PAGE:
The horticulture sector can expect gradually increasing returns over the medium term, with the gross value of horticultural production growing from a projected $9.5 billion in 2014-15, to $9.8 billion by 2019-20, in today’s money.
The sector will be buoyed by the weaker Australian currency and increasing opportunities in Asia, as free trade agreements with Korea, Japan and China take effect and see tariffs pared back or eliminated.
The weaker currency is also expected to boost the fortunes of Australian processors. But ABARES warned imports, predominantly of processed product, will continue to increase strongly and that will continue to bring pressure to bear on the sector locally.
The value of fruit and nut production, excluding wine grapes, should remain steady next year at around $4.2 billion after increasing about 7 per cent this financial year.
The gross value of vegetable production is also forecast to improve in line with domestic market requirements, to around $4.3 billion in 2019-20, ABARES says. That continues a trend over more than a decade that saw overall vegetable value increase from $3.2 billion (in today’s money) in 2000-01, to almost $4 billion in 2012-13.
Fruit exports should also keep increasing in the medium term, continuing a growth trend recorded over the past four years that saw fruit exports grow by $240 million between 2010-11 and 2013-14, in today’s money. Fresh grape exports ($146 million), all citrus ($56 million), cherries ($26 million) and mangoes ($10 million) all recorded strong export value growth over that period.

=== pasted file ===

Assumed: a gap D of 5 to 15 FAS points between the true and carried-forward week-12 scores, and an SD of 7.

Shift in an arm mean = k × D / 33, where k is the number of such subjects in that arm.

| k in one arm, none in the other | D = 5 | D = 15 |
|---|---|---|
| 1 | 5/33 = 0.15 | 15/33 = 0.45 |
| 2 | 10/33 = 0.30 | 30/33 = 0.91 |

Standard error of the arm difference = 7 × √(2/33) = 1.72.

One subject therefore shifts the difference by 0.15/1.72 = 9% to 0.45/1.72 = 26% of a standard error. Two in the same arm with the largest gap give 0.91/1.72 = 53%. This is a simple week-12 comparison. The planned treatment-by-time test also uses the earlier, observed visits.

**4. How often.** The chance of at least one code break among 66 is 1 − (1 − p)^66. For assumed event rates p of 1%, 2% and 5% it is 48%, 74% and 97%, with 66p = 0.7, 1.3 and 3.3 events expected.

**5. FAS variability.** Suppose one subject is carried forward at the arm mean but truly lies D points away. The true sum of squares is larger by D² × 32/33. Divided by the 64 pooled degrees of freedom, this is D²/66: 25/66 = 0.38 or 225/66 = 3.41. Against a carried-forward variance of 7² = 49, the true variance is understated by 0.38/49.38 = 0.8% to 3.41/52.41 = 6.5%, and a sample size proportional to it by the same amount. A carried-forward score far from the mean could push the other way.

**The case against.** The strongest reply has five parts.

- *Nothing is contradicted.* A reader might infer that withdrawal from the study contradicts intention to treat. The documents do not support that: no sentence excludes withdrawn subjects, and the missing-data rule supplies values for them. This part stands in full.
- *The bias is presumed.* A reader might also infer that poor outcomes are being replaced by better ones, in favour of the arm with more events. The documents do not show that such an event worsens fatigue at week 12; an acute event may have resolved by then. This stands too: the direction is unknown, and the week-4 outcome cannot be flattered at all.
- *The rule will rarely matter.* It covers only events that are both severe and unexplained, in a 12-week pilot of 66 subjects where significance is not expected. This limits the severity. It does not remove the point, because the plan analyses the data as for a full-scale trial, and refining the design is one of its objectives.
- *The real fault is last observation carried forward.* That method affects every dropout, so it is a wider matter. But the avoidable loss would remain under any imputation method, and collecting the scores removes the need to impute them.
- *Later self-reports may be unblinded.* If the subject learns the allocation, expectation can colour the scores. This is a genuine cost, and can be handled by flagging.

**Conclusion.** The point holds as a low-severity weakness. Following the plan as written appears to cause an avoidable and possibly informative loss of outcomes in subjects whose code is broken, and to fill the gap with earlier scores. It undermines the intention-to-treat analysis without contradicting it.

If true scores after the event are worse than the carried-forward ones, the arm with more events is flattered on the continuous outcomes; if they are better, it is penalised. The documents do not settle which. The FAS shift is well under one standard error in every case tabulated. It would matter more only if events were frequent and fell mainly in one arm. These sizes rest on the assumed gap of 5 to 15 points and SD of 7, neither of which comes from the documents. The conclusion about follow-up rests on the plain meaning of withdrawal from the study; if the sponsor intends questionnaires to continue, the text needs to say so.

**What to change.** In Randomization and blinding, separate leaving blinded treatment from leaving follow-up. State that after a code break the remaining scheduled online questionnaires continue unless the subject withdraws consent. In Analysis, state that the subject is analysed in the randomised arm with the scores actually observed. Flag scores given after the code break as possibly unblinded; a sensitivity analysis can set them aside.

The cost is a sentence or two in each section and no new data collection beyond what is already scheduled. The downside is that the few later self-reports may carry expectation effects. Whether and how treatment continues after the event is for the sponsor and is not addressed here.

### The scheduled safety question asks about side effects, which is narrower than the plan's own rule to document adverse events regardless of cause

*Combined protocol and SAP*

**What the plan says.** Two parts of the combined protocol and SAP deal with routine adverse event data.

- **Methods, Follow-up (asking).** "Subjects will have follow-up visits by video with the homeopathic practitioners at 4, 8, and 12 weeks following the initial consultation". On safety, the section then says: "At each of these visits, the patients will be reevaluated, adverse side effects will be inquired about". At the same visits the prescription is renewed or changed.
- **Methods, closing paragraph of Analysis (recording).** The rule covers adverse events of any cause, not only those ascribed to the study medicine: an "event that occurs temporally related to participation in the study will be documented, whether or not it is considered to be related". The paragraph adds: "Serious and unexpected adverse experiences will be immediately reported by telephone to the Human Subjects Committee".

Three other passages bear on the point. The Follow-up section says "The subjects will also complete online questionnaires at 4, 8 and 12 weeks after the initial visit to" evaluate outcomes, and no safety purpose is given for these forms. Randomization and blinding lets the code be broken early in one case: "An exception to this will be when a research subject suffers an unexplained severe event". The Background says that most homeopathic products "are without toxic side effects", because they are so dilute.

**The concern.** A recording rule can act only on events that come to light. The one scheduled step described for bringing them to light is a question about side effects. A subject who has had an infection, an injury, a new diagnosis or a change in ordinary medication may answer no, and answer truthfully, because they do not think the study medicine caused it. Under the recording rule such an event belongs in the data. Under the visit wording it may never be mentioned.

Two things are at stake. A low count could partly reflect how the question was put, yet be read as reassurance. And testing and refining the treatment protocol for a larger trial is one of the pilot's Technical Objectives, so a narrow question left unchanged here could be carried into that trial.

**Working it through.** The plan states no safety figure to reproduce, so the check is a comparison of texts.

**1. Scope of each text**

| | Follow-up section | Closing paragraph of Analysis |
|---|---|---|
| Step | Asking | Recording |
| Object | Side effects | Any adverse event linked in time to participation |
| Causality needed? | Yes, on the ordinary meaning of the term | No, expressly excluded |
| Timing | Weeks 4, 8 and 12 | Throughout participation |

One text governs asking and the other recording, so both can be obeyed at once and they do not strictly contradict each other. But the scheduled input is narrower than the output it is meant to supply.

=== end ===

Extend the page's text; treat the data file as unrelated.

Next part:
That was a significant turnaround after a decade of decreasing fruit exports overall.
ABARES said the value of Australian fruit exports will strengthen a little to $732 million in 2014-15, and increase slowly to around $750 million (in 2014-15 dollars) by 2019-20.
Orange, apple and other fruit juices dominated the fruit import category in 2013-14, and ABARES estimates that imports of processed fruit products have increased from $445 million in 2001-02 to $757 million in 2013-14.
In the fresh category, kiwifruit, oranges, grapes and avocados were the largest imports in 2013-14, with the United States the biggest player by value. The US primarily sent counter-seasonal citrus, grapes, peaches and cherries to Australia in that period, and ABARES notes that the demand for counter-seasonal fresh produce in other countries presents an opportunity for Australian horticultural exporters.
Vegetable exports were 8 per cent higher in the first half of 2014-15, largely thanks to the weaker Australian dollar, and ABARES says that trend should continue for the rest of the year.
While vegetable exports contracted from $470 million in 2000-01 to $277 million in 2013-14 (in today’s money), ABARES is tipping that decline will slow down over the medium term, as the weaker Australian dollar makes Australia more competitive in export markets, and as tariff reductions in Korea, Japan and China start to flow through.
But the forecaster warns Australian exporters still have “limited capacity” to compete with low-cost exporters, despite the weaker dollar, and the value of vegetable exports should stabilise around $300 million in today’s money, out to 2019-20.
Imports will continue to be a factor in the vegetable category over the medium term, dominated by processed vegetables from New Zealand, Italy, China and the United States. Processed potatoes, beans and tomatoes are the most significant imported products, with tomato ketchup and other sauces also imported in large volumes.
ABARES reports that all vegetable imports grew to $882 million in 2013-14; just 8 per cent of that, or $71 million, was fresh produce.
Australia exported more than twice the value of fresh vegetables as it imported in 2013-14.